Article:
I’ve been wanting to talk about book promotions for a really long time. As a bookstagrammer and blogger, I get a lot of books for free. I request some advanced readers copies, but sometimes books just show up on my front door. In the past, I’ve made an effort to try and incorporate these books into my reading life. I would add them to my TBR which is great because I get to read the latest before anyone else does and share my thoughts on whether or not you should read the book too.
But as time went on, I started getting more books than I can manage. I was putting together these massive TBRs with 25 books in them just so that I can make sure to read the books before they all publish. Add a little Netgalley and some other random books that show up and we’ve got more books to read in a month than there are days in the month.
The stress of reading started to take over. I would put in as many tiny hours as I possibly could to read as much as I can. I would turn on productivity apps and limit my social media to ensure I wasn’t spending it all on the “wrong” things. And even when I sacrificed my TV time at night and sleep, I still couldn’t finish this mountain of books. There are also books that I have no interest at all reading and I was adding them to my TBR because I felt like I had to read and review it.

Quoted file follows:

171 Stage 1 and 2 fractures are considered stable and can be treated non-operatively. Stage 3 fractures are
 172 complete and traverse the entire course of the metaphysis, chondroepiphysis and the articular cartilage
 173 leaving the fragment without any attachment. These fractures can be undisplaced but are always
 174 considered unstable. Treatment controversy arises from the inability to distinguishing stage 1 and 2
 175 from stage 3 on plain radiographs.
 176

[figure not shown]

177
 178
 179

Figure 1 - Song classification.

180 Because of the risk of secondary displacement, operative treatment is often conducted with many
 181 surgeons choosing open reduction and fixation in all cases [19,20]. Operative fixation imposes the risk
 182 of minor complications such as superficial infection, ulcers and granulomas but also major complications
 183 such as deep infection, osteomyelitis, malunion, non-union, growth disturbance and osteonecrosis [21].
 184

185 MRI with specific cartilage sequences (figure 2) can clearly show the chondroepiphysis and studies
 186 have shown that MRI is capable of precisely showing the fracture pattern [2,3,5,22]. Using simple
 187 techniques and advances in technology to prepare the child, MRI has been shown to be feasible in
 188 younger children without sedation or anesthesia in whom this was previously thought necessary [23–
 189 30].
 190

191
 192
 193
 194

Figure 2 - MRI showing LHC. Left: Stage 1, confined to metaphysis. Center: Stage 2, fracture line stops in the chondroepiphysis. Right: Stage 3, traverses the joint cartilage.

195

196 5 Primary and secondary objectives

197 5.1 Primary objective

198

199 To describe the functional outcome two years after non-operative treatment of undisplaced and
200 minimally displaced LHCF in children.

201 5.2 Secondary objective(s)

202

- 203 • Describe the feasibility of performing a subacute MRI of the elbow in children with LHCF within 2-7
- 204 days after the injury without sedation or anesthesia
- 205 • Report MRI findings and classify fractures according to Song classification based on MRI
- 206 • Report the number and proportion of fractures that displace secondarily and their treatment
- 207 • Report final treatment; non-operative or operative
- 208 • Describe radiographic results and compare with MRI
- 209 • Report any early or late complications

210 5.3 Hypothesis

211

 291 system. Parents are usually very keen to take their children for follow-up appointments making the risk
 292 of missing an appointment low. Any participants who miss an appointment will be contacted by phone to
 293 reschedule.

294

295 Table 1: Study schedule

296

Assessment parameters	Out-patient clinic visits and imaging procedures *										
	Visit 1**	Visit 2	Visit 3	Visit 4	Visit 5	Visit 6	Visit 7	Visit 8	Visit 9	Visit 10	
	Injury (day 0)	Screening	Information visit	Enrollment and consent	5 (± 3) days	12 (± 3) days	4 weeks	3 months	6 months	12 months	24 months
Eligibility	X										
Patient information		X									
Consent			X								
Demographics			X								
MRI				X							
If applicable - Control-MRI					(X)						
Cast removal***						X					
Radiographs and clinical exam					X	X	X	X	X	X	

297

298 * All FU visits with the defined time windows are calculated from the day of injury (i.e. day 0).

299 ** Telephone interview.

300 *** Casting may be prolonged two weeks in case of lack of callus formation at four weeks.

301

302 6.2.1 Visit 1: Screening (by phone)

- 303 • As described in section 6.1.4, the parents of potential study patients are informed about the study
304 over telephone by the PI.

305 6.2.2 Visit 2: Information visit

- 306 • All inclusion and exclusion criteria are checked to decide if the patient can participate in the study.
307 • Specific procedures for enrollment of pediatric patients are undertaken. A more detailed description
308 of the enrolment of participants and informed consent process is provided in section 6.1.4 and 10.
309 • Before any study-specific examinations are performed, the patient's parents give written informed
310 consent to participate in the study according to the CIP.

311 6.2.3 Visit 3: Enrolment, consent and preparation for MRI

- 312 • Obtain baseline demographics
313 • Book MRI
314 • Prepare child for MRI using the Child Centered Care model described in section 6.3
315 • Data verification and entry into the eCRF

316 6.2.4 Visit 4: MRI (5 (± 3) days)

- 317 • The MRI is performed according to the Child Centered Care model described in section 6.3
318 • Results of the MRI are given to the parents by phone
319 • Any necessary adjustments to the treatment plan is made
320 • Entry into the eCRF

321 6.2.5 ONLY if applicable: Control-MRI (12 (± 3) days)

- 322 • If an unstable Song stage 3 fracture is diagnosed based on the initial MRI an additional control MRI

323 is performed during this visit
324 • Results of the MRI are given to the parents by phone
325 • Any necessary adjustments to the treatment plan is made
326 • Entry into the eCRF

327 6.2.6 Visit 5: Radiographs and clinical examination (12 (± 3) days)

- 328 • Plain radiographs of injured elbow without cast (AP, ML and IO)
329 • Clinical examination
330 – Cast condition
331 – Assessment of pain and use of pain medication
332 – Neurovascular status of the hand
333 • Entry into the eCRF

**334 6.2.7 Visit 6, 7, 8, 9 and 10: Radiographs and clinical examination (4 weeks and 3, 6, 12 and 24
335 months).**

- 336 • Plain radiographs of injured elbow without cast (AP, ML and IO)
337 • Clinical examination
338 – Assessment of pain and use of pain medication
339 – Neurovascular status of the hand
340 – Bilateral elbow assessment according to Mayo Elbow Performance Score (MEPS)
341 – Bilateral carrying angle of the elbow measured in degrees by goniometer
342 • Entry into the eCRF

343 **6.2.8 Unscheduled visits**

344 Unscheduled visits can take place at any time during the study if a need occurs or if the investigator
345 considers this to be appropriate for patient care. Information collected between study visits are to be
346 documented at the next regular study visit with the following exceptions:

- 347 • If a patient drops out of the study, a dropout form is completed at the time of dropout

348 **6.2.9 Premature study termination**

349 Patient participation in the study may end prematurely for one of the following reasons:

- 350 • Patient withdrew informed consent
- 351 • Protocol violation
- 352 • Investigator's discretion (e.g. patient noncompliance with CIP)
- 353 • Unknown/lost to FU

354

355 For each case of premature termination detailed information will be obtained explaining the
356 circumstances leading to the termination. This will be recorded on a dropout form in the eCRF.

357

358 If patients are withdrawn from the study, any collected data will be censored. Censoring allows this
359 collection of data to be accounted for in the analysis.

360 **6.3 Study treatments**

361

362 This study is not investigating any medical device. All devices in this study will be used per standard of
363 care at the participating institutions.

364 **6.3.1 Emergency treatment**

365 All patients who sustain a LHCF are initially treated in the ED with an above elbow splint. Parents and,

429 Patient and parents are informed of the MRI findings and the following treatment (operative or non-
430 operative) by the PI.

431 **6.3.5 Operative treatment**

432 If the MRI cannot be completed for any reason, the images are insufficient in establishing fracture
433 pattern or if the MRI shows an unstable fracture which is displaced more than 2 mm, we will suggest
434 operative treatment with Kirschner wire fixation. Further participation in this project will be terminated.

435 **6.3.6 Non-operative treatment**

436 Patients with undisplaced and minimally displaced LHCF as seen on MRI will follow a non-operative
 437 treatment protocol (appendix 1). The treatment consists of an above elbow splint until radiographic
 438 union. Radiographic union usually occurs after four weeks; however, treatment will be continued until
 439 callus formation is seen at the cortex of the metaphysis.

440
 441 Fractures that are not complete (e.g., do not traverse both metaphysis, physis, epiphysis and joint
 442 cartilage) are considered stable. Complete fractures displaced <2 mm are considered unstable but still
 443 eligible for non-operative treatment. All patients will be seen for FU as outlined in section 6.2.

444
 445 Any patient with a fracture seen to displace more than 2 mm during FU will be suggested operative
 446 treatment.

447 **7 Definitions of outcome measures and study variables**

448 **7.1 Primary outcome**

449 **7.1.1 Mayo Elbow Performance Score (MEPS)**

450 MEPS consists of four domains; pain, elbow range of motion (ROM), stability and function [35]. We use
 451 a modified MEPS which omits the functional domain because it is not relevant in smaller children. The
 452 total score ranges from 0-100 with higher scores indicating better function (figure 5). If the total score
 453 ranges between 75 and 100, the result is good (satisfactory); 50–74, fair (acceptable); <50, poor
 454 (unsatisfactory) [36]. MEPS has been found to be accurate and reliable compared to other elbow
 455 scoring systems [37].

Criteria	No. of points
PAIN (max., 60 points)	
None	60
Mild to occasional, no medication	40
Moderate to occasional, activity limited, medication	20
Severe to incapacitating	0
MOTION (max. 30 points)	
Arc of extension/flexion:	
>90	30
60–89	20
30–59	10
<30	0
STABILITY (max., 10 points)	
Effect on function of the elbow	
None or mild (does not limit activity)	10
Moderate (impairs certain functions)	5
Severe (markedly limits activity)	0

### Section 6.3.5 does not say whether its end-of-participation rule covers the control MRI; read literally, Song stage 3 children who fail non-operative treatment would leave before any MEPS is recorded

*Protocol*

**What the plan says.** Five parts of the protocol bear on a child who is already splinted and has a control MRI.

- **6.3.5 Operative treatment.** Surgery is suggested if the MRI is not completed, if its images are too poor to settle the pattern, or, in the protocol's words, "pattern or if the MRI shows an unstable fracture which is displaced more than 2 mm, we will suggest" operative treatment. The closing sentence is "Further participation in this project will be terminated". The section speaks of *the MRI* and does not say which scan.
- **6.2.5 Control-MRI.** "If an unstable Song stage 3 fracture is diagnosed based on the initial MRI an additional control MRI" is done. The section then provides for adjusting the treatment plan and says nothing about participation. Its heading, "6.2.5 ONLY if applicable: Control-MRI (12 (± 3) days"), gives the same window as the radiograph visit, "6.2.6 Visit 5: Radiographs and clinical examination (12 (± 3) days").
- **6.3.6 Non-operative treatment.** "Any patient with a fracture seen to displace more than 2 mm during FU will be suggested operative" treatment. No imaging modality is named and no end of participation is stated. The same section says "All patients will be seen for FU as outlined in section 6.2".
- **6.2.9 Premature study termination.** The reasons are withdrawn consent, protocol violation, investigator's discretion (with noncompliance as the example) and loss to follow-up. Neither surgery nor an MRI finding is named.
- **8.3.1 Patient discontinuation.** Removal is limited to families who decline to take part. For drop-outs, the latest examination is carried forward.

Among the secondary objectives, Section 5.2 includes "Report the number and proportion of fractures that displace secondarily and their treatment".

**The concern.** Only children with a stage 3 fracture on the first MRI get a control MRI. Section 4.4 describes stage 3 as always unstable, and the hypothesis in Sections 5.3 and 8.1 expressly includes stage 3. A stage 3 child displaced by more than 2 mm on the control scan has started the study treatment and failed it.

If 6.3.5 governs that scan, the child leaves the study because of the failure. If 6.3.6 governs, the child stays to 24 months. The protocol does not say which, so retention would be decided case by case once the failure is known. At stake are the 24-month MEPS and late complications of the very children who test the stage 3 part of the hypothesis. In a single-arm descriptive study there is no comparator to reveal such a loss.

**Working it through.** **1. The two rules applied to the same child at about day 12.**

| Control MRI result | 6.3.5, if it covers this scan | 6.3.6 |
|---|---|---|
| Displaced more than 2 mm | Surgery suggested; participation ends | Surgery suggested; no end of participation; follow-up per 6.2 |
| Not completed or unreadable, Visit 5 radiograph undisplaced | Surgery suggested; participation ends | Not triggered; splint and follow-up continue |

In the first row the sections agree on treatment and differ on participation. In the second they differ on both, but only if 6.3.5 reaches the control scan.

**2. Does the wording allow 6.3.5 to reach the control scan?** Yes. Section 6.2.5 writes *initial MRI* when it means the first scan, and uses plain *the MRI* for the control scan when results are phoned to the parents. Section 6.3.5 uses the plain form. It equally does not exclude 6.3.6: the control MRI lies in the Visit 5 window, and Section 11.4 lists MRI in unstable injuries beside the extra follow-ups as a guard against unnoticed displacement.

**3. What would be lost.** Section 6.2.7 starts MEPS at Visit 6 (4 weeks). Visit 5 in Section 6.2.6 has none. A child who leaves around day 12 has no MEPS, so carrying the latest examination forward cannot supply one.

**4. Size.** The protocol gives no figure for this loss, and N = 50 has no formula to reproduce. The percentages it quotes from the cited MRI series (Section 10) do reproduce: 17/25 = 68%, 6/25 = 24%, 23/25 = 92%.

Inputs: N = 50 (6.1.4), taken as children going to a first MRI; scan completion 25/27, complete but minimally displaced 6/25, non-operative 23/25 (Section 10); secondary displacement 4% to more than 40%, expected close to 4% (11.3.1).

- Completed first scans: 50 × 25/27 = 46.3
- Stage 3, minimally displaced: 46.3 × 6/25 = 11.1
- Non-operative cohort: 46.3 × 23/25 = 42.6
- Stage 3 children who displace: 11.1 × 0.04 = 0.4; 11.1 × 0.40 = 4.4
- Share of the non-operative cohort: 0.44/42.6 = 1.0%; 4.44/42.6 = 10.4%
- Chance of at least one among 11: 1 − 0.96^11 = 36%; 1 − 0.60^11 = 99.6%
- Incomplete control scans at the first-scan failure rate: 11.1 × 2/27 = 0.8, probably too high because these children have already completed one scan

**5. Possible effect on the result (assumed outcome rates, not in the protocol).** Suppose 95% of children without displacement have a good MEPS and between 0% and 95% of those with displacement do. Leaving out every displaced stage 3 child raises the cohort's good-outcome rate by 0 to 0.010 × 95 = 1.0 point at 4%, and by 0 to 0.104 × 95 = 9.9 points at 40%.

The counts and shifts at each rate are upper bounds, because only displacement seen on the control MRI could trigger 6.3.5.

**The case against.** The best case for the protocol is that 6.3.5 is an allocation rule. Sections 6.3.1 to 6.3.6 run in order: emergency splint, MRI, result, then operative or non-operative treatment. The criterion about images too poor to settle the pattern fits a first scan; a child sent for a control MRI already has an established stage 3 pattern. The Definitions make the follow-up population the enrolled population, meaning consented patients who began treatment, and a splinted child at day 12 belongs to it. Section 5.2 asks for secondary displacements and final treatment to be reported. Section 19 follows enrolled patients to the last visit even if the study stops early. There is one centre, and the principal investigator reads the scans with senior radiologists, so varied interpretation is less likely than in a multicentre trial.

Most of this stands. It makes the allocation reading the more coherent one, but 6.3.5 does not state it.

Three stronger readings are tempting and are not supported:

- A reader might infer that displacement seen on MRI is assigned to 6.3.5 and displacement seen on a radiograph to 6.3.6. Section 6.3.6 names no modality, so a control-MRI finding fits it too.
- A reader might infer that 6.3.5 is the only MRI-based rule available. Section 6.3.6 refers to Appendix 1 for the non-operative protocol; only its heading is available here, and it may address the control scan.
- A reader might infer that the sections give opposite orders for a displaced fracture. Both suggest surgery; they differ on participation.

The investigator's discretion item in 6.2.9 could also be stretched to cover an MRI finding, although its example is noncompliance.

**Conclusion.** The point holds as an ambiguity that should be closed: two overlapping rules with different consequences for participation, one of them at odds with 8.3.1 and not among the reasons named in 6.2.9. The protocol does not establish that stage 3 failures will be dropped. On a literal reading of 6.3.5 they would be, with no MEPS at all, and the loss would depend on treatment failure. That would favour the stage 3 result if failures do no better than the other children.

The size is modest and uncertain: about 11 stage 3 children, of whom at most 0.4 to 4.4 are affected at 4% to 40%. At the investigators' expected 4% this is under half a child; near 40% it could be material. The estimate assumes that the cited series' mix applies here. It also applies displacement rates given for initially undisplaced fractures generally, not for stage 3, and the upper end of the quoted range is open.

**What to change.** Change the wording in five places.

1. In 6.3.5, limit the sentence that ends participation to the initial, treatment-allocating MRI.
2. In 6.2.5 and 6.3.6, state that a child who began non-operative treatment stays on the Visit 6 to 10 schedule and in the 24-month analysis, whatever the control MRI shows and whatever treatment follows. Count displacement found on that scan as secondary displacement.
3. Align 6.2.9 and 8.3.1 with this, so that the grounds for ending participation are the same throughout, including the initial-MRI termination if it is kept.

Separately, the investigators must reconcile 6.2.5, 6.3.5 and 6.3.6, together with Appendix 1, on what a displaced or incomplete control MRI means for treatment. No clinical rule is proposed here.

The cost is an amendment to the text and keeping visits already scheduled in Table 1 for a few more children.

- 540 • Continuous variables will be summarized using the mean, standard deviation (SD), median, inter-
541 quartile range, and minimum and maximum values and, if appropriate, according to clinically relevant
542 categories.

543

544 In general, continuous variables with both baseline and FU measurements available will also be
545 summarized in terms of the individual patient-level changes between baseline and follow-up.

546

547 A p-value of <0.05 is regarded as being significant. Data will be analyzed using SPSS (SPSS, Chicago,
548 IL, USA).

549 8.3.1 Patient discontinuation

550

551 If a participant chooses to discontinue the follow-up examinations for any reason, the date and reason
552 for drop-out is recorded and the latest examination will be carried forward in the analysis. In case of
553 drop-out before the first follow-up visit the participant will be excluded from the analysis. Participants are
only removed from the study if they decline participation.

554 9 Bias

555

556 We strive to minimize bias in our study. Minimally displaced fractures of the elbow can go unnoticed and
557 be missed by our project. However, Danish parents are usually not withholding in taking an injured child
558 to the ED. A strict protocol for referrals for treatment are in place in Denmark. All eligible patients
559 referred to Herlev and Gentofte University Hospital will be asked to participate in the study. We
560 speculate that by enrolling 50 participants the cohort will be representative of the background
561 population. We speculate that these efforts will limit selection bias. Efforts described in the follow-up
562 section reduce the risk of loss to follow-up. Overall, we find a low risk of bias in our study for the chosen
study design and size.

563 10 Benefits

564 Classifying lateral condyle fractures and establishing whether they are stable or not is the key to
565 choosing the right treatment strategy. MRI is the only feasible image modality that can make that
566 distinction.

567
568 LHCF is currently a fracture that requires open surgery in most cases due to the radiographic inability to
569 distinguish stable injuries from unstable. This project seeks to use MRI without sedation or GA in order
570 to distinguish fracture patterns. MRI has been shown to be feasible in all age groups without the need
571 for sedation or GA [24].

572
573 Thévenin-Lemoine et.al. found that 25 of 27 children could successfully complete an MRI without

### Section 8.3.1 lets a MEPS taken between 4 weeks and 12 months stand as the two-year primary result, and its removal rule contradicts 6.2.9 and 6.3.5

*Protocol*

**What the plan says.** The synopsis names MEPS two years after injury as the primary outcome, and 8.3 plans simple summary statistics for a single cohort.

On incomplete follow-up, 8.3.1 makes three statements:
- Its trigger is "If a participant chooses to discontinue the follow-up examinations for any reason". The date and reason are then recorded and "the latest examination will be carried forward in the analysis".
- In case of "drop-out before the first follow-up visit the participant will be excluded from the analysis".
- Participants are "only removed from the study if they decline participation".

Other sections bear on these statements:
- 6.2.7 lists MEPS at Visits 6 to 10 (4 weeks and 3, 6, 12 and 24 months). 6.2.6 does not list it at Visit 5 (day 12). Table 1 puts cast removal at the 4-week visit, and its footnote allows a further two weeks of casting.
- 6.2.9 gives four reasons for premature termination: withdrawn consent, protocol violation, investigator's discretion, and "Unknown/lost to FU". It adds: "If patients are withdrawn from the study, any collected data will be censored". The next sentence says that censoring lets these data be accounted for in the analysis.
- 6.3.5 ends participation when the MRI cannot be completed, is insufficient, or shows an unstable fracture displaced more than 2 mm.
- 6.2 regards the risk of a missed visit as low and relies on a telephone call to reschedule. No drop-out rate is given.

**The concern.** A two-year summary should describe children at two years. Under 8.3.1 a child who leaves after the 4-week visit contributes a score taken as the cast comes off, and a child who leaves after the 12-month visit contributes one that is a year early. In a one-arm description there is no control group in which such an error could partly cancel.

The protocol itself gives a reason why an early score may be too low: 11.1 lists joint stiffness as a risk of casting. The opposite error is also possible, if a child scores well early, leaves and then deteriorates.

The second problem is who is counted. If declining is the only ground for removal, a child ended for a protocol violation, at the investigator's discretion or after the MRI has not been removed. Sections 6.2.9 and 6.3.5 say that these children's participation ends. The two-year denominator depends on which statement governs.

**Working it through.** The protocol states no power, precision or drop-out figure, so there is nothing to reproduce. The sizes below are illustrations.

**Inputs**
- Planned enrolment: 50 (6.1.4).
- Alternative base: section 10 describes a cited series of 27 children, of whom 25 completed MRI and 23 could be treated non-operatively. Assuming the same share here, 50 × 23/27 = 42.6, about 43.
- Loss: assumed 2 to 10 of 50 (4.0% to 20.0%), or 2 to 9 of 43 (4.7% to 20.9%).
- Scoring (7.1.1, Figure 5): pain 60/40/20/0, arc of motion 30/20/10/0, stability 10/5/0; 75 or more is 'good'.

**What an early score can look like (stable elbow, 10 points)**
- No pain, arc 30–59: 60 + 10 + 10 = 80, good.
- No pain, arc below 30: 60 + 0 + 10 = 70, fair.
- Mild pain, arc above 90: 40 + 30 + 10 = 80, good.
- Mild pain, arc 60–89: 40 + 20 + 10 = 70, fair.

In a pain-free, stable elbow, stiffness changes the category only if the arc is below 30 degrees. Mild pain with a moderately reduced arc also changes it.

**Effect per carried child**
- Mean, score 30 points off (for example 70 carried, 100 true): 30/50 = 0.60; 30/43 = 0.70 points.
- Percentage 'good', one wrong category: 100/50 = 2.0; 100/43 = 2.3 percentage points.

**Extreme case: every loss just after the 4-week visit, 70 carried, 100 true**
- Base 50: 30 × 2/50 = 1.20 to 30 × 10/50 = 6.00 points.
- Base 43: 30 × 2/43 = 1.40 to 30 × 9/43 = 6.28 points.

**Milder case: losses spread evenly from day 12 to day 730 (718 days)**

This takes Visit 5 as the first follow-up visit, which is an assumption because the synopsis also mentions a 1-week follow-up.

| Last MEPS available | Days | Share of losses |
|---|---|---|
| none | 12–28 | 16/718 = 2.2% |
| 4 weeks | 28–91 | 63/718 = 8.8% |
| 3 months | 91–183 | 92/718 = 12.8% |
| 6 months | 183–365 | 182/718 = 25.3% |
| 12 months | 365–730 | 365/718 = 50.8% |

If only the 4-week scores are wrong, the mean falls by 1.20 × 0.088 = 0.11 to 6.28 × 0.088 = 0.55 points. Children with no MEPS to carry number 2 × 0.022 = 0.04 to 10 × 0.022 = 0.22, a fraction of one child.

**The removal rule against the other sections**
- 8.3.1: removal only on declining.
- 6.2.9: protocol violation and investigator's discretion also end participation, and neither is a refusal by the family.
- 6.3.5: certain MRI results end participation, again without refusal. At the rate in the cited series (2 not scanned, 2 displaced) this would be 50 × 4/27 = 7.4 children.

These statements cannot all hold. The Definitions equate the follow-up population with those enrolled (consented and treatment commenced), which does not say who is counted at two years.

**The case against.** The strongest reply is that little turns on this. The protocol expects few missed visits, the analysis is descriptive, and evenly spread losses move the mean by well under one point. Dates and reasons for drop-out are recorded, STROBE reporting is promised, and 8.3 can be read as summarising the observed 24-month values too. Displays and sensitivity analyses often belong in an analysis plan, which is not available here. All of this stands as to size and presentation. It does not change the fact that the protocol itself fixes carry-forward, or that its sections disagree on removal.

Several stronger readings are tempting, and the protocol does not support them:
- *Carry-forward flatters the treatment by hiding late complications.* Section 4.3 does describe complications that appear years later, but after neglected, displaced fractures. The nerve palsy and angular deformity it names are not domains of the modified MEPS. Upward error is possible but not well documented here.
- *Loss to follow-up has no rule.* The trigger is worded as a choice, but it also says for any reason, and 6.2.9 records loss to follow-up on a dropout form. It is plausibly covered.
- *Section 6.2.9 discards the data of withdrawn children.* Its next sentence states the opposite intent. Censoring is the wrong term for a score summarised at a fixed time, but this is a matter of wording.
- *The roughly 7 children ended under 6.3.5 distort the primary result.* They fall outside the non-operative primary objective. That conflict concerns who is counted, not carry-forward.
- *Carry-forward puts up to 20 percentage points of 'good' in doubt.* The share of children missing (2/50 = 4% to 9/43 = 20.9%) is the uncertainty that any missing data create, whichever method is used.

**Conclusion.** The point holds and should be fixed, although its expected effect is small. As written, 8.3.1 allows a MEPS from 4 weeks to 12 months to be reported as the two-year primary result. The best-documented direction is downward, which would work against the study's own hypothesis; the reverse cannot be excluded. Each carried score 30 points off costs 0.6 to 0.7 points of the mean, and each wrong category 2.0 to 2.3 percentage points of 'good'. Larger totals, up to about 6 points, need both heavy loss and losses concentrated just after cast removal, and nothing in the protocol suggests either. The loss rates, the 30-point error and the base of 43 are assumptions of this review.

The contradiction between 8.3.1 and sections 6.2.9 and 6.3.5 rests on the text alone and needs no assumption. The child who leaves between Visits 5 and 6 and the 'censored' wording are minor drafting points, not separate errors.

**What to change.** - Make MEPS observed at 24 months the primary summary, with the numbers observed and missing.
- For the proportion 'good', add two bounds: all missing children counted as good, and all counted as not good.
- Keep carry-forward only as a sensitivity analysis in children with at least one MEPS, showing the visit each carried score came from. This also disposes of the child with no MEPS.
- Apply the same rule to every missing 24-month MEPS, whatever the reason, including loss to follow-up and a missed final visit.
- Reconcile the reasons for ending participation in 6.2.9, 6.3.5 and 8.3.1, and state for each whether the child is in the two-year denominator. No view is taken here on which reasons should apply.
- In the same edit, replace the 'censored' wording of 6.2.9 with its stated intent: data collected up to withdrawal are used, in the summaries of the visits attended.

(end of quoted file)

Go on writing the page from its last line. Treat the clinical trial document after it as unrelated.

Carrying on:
However, something dawned on me a while back that I didn’t realize; I don’t have to promote every single book I receive. I was reading one of the press releases publishers send with your book. It covers what the book is about, their marketing plans, how we can contribute to promoting the book, and one of the lines at the very end of the note said “we hope you consider covering this book next month on your blog.”
I was thinking about this phrase because in my mind, that means something. It means that publishers are sending you books hoping with absolutely no guarantee that you’ll share this book. They hope that you’ll dedicate a place on your page. Despite it being a hope, it’s not an obligation. You don’t sign a contract to promote this book. They’re not even expecting a review.
What that says to me is that I’m the owner of my page. Whatever content I put on my bookstagram account, my blog, it’s all up to me because I’m the owner and creator. If I don’t want to cover a book, I don’t have to. If I find something too controversial, I don’t post it. I am the commander of my bookstagram feed and so what I cover on my page is a reflection of what matters to me. So what marketing teams and publicists are hoping is that the book they’re sending your way is something worth your space. They know they can’t dictate to you or force you to promote something, which means there’s a small chance to not promote the book.
That was when I realized that promoting books and reading books are two different things. Reading books should be the books you want to read. These are the stories you’ll be exploring throughout the month and they can encompass everything. The sky’s the limit with what you want to read.